Ohio Equine Herpesvirus Type 1 Victims Recovering

The "miserable, tragic experience" of losing a dozen horses and fighting to save more than 100 others which became ill has devastated the University of Findlay. It will take weeks or months for the remaining 30 horses with neurologic signs of equine herpesvirus type 1 (EHV-1) to recover. The outbreak began on Jan. 12, and the losses were still occurring as late as Feb. 1, when the last of four horses sent to The Ohio State University for critical care died. A total of 12 horses have died or been euthanized since the outbreak began.

Nine horses have suffered from fevers since Jan. 28, but those horses have not exhibited neurologic signs. A total of 42 horses showed neurologic signs during the outbreak; all horses which died had neurologic signs. The 30 surviving horses are stable and in some cases showing improvement.

"It is still believed that the virus has been contained to the English riding facility, which remains under quarantine," noted a statement from the University of Findlay. "The facility will not open for classes until three weeks after the last symptoms present. All activities at the English riding facility have been canceled through early April, and the Western riding facility also remains quarantined as a precautionary measure."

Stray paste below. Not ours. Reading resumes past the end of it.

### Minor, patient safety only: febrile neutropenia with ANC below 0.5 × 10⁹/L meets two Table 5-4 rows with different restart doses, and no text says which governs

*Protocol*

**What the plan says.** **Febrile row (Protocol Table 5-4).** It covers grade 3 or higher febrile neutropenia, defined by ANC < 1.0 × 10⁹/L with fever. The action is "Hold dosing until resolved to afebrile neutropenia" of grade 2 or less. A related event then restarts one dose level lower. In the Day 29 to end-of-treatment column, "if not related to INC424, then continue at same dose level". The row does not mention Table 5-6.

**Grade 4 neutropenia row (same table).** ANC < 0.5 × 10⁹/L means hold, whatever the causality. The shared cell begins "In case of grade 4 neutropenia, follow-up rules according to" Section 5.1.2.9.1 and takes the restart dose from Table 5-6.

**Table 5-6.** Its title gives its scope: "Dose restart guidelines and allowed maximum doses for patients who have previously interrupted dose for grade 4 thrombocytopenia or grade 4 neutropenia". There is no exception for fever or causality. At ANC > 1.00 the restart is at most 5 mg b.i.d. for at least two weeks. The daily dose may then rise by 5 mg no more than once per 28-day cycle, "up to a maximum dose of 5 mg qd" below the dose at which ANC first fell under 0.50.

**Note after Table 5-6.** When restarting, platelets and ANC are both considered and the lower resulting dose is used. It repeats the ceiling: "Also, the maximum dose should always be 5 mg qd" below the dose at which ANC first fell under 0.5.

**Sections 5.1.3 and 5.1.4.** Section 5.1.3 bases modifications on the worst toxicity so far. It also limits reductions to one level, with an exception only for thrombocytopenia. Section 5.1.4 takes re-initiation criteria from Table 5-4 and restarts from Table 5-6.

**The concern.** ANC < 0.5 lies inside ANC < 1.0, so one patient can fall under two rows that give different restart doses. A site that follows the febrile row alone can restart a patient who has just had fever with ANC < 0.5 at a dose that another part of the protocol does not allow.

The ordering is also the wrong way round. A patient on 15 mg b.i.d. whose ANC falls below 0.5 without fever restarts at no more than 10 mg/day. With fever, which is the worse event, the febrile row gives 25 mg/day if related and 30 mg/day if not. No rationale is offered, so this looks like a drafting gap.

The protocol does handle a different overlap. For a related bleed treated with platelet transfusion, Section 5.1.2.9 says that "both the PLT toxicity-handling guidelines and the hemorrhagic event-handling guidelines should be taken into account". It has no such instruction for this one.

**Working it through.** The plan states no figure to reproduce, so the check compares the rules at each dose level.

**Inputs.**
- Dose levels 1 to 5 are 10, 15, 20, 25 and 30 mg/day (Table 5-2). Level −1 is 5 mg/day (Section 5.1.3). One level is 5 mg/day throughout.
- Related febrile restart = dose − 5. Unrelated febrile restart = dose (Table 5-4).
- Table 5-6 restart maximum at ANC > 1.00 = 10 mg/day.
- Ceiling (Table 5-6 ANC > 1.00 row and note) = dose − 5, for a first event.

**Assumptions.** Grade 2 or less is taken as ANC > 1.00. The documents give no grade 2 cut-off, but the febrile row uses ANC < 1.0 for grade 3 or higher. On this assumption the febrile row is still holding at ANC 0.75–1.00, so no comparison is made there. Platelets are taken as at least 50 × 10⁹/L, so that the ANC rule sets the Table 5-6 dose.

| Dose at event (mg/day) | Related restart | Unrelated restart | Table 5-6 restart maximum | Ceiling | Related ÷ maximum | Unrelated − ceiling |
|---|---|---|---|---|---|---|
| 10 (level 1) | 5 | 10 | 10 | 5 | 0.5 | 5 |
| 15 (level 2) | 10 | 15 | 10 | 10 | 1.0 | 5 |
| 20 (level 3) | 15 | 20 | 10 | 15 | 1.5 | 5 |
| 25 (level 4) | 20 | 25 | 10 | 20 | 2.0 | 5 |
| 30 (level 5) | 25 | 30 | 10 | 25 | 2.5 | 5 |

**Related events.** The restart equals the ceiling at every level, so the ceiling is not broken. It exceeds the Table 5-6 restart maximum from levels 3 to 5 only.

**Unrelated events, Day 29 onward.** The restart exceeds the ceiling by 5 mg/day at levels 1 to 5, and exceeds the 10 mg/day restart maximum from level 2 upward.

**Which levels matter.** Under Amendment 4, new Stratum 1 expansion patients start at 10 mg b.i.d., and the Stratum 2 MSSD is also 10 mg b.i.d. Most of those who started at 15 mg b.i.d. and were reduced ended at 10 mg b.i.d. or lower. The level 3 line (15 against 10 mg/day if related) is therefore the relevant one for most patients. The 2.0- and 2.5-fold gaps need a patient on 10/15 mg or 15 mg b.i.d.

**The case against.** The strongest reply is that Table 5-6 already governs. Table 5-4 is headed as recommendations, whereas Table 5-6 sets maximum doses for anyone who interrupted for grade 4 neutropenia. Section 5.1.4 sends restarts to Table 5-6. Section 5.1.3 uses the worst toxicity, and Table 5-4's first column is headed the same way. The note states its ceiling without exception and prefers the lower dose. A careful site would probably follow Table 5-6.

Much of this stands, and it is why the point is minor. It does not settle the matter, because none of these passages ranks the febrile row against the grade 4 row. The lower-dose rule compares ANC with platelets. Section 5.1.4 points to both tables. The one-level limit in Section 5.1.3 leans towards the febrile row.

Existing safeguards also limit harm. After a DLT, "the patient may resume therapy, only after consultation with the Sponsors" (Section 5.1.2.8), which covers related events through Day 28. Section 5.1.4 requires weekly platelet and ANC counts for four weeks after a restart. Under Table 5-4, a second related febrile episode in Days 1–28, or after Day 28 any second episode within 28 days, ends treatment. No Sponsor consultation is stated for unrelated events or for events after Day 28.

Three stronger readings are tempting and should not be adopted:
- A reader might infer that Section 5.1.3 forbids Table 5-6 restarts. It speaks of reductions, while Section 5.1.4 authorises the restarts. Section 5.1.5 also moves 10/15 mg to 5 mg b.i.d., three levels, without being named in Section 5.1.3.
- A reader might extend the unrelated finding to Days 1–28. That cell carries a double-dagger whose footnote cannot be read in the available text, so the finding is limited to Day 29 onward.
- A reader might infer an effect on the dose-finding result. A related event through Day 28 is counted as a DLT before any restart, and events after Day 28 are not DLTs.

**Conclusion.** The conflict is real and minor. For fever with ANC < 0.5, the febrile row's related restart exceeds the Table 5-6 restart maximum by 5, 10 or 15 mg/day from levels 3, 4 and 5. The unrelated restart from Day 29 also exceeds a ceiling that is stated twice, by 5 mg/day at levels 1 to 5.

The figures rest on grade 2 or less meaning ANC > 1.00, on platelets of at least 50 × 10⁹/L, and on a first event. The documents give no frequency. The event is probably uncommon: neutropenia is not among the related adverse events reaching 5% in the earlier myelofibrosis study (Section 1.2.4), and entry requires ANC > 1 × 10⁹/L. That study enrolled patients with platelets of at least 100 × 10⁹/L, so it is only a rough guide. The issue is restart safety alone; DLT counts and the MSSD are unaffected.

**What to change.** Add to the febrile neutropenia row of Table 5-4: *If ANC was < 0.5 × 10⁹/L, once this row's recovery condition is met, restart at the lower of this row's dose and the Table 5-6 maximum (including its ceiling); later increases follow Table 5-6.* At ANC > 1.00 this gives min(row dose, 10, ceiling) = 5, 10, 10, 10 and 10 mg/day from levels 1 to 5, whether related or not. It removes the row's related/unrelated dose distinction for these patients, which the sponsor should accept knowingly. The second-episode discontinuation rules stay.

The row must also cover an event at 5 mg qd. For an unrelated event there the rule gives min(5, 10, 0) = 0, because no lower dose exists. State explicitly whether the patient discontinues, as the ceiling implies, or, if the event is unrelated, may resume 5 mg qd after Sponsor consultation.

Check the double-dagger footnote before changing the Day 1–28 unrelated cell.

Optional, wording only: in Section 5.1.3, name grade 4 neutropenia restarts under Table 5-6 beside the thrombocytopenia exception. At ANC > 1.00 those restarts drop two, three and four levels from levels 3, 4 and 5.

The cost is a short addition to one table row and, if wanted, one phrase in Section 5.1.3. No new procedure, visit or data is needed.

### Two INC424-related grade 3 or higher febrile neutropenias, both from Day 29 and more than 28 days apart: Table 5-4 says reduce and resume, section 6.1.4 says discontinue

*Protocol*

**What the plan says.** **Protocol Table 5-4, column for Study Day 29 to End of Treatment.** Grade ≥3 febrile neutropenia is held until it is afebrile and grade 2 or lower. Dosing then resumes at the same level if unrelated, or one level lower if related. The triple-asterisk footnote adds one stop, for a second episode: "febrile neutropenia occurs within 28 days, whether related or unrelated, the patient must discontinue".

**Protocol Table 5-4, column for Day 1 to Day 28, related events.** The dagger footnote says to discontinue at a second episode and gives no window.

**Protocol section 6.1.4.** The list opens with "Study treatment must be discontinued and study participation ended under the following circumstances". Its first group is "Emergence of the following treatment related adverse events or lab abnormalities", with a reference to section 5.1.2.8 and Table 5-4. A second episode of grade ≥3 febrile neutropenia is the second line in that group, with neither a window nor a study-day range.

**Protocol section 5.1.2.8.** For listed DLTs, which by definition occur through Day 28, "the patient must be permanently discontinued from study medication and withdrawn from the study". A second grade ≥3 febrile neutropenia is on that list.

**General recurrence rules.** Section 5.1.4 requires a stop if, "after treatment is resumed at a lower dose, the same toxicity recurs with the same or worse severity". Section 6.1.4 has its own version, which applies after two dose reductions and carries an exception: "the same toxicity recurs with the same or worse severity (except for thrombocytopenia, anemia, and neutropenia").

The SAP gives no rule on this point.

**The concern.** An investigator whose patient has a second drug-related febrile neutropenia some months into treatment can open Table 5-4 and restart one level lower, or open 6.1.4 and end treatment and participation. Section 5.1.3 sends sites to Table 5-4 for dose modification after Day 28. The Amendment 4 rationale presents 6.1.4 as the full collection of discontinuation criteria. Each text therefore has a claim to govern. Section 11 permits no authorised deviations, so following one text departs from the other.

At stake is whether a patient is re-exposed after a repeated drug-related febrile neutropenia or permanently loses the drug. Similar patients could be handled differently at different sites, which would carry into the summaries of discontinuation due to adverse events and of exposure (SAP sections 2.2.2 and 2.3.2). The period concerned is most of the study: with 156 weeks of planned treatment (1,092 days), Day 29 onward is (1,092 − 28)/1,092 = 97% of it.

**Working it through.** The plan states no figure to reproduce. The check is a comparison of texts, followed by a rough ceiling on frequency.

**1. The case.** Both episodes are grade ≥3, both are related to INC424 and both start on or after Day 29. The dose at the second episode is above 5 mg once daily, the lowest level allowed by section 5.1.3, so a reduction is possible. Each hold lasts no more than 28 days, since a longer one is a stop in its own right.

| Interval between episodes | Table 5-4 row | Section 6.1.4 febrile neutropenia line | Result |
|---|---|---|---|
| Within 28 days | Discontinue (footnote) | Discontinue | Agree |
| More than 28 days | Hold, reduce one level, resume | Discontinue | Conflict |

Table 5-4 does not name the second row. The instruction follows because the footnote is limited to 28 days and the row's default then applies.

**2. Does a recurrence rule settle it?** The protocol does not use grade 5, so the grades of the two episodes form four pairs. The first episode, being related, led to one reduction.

The EHV-1 organism can cause three different forms of disease, including rhinopneumonitis (a respiratory disease often affecting young horses), abortions in pregnant mares, and neurologic disease. Respiratory and neurologic disease were associated with the Ohio outbreak. There are at least seven other strains of equine herpesviruses, named in order of their discovery. (See article #32 for more on herpesviruses.) Horses can survive the neurologic form of EHV-1 with supportive care, but if a horse becomes recumbent, it is difficult to nurse the horse back to health.

More information on the specific strain of the virus after DNA sequencing and comparison to other strains of EHV-1 will be forthcoming. Rick Henninger, DVM, a veterinarian at the University of Findlay, said, "The information will be something that can be added to what we know about herpesvirus and hopefully used in the future to prevent outbreaks, and to get a better understanding of this particular strain of herpesvirus."

About the Author

Stephanie L. Church, Editor-in-Chief

Stephanie L. Church, Editor-in-Chief, received a B.A. in Journalism and Equestrian Studies from Averett College in Danville, Virginia. A Pony Club and 4-H graduate, her background is in eventing, and she is schooling her recently retired Thoroughbred racehorse, Happy, toward a career in that discipline. She also enjoys traveling, photography, cycling, and cooking in her free time.

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